- Iranian Movies On Netflix
Local Movies Set In Iran
About Elly premiered in Iran in 2009, and it went on to win awards and receive nominations for Best Film, Best Actress, and Best Screenplay the same year.
The film was not officially released in the United States until 2015, and it required Farhadi to win an Academy Award before a studio agreed to distribute it. Given the film’s release date, it’s easy to view it through the prism of “A Separation” and make analogies. Both films include contentious debates on marriage, moral choices, religious motivations, and human responsibility that cut across social classes and gender divides. The utilization of a sad, unintentional death as a narrative in both films becomes emotionally draining.
About Elly is a wonderful film, visually captivating, amusement and thought, a film of relationships and merrymaking, but it has an emerging form and significant force; and, despite taking place in a country that appears in many grim reports, the life we see is likely to connect to a group of old friends, college friends, spend a couple of days in a beach house together, talking and singing and dancing and speculating about romance, contradicting with partners, and attempting to guide children.
The weekend is turned upside down when a new acquaintance, Elly, a teacher of one of the children, a young lady invited to see one of the male friends, goes missing. Later in the movie, this becomes a mystery: who is Elly, why is she there, and why and how does she eventually fade? What does her absence mean for others? About Elly shows how parents, though responsible for children, maybe like children, dreamy and eager, ready for a lark, ready to delegate their responsibilities to someone else.
This movie is really a strong commentary on Iranian’s middle-class sect.
A Separation is a film in which each major character strives to live a happy life while adhering to the same religious beliefs. The fact that this throws them into discord and brings them before a court is due to the fact that no set of regulations can account for human emotions. The film engages the viewer in an exceptionally direct manner because, while we can understand the logic in everyone’s stance, our emotions frequently differ.
The film is set in current-day Iran, a modern country attempting to live under Islamic rule. The scenario in the movie has no bleat with Islam, but it does show how rigid adherence to the text of the law may stifle the spirit of the law.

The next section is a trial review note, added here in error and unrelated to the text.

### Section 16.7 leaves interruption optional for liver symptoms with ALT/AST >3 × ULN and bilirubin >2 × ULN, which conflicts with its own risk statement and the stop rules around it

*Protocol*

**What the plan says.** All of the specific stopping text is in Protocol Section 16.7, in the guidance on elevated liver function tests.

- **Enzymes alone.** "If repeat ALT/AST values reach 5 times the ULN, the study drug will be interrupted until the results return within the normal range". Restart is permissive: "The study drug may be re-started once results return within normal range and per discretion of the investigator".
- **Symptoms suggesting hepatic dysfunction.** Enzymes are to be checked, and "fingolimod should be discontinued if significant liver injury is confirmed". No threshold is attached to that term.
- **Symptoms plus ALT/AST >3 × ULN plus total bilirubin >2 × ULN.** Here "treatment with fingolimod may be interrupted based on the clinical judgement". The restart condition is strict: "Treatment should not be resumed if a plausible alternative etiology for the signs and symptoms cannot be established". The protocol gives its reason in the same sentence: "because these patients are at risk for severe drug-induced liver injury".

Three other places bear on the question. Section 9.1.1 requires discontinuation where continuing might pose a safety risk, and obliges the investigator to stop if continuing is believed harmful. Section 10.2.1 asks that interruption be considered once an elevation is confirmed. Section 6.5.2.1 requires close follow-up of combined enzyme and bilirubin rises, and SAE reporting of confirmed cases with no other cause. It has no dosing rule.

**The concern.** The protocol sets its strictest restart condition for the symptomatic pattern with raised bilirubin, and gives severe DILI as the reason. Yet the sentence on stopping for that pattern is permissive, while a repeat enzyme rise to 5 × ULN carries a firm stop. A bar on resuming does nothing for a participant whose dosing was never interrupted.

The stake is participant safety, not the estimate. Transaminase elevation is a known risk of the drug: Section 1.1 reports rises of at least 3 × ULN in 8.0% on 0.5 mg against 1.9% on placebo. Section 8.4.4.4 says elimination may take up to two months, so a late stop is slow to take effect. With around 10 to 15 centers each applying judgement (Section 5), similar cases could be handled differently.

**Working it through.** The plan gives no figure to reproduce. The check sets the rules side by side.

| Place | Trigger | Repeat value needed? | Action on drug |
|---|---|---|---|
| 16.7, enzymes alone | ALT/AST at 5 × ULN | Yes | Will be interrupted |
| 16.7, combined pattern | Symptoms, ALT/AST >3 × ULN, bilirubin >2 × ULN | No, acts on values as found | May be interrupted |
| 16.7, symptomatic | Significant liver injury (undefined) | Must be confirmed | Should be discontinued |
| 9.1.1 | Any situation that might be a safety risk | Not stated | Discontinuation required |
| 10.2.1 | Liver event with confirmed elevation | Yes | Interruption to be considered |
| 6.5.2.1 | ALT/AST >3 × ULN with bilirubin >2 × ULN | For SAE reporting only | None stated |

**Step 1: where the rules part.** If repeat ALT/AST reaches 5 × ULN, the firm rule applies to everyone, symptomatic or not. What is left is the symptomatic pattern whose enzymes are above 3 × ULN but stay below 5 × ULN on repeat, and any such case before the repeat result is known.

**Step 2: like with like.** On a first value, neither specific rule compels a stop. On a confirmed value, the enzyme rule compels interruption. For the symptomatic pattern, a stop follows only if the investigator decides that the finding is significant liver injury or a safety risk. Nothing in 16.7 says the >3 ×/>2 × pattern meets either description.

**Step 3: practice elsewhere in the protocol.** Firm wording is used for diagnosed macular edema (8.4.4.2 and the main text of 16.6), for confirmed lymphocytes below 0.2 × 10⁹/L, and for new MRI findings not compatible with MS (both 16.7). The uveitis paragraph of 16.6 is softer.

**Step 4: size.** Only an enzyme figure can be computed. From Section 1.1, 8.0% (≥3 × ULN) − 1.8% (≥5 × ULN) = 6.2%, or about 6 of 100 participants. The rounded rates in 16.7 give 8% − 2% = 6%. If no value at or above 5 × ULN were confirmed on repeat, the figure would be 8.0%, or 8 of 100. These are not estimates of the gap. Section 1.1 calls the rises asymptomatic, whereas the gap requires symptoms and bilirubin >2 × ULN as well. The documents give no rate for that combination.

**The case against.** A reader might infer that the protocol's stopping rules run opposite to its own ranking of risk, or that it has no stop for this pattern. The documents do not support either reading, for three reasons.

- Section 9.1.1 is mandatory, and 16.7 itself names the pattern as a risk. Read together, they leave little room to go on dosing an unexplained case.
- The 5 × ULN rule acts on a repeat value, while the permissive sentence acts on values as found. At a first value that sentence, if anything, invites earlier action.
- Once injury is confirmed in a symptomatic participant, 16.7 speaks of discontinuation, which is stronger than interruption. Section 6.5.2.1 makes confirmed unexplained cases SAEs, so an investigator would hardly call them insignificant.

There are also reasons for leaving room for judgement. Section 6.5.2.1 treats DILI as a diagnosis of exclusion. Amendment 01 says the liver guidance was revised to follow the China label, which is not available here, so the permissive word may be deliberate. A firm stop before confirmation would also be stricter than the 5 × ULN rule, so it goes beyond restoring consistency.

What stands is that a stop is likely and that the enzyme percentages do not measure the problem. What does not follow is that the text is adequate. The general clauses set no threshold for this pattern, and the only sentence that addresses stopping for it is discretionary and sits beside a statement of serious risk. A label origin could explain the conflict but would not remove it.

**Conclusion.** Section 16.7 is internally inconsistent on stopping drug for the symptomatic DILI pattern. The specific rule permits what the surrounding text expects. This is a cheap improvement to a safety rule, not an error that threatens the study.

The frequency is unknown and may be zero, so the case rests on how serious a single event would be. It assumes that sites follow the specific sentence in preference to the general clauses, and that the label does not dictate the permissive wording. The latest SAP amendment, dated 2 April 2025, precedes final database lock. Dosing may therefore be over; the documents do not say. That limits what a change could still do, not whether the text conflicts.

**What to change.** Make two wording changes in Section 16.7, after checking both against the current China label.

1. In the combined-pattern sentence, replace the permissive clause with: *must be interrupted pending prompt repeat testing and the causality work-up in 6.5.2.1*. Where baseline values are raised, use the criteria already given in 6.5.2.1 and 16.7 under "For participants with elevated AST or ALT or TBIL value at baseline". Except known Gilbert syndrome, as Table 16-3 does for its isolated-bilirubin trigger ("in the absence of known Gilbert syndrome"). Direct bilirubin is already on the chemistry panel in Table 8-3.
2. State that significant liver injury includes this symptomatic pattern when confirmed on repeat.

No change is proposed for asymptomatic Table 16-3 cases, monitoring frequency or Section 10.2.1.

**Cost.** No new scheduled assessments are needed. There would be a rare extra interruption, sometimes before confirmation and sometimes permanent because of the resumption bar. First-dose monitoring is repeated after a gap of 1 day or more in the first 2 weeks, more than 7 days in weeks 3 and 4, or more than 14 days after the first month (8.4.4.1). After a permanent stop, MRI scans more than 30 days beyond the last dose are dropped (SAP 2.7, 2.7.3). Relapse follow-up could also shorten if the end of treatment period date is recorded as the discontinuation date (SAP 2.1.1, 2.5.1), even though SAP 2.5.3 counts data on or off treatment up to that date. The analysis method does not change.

The synopsis goes like this: Simin and Nader dispute over living abroad. Simin desires to live overseas in order to give better possibilities for Termeh, their only child. Nader, on the other hand, refuses to go because he believes he must stay in Iran to care for his Alzheimer’s-affected father. Simin, on the other hand, decided to get divorced and flee the country with her kid.
When A Separation won the Academy Award for Best Foreign Language Film, Farhadi made history as the first Iranian filmmaker to do so. It also received worldwide recognition for best film at the Berlin Film Festival, as well as medals from the César Awards in France and other nations.
The Ice Age film was released in 2015 and received a lot of positive feedback from both audiences and reviewers. Babak and Monireh’s lives are chronicled in this film. Babak works a lot because of his challenging socioeconomic condition, and his absence from home produces a significant rift between him and his wife. As a result, Monireh enters into another relationship, leading to substance abuse and immorality.
Because it depicts women doing drugs, the film is considered taboo in Iran. Furthermore, it depicts a woman’s affair, which is uncommon in Iranian films. In addition, another social topic addressed in the film is the contentious situation of “Agha Zadeh.” It entails being born into a powerful political family and so being permitted to live an aristocratic lifestyle while enjoying the privileges and immunities that come with their surname.
Another part of the film that makes you want to sit down and watch it till the end is its outstanding edit, which earned the film an award at the Fajr Film Festival.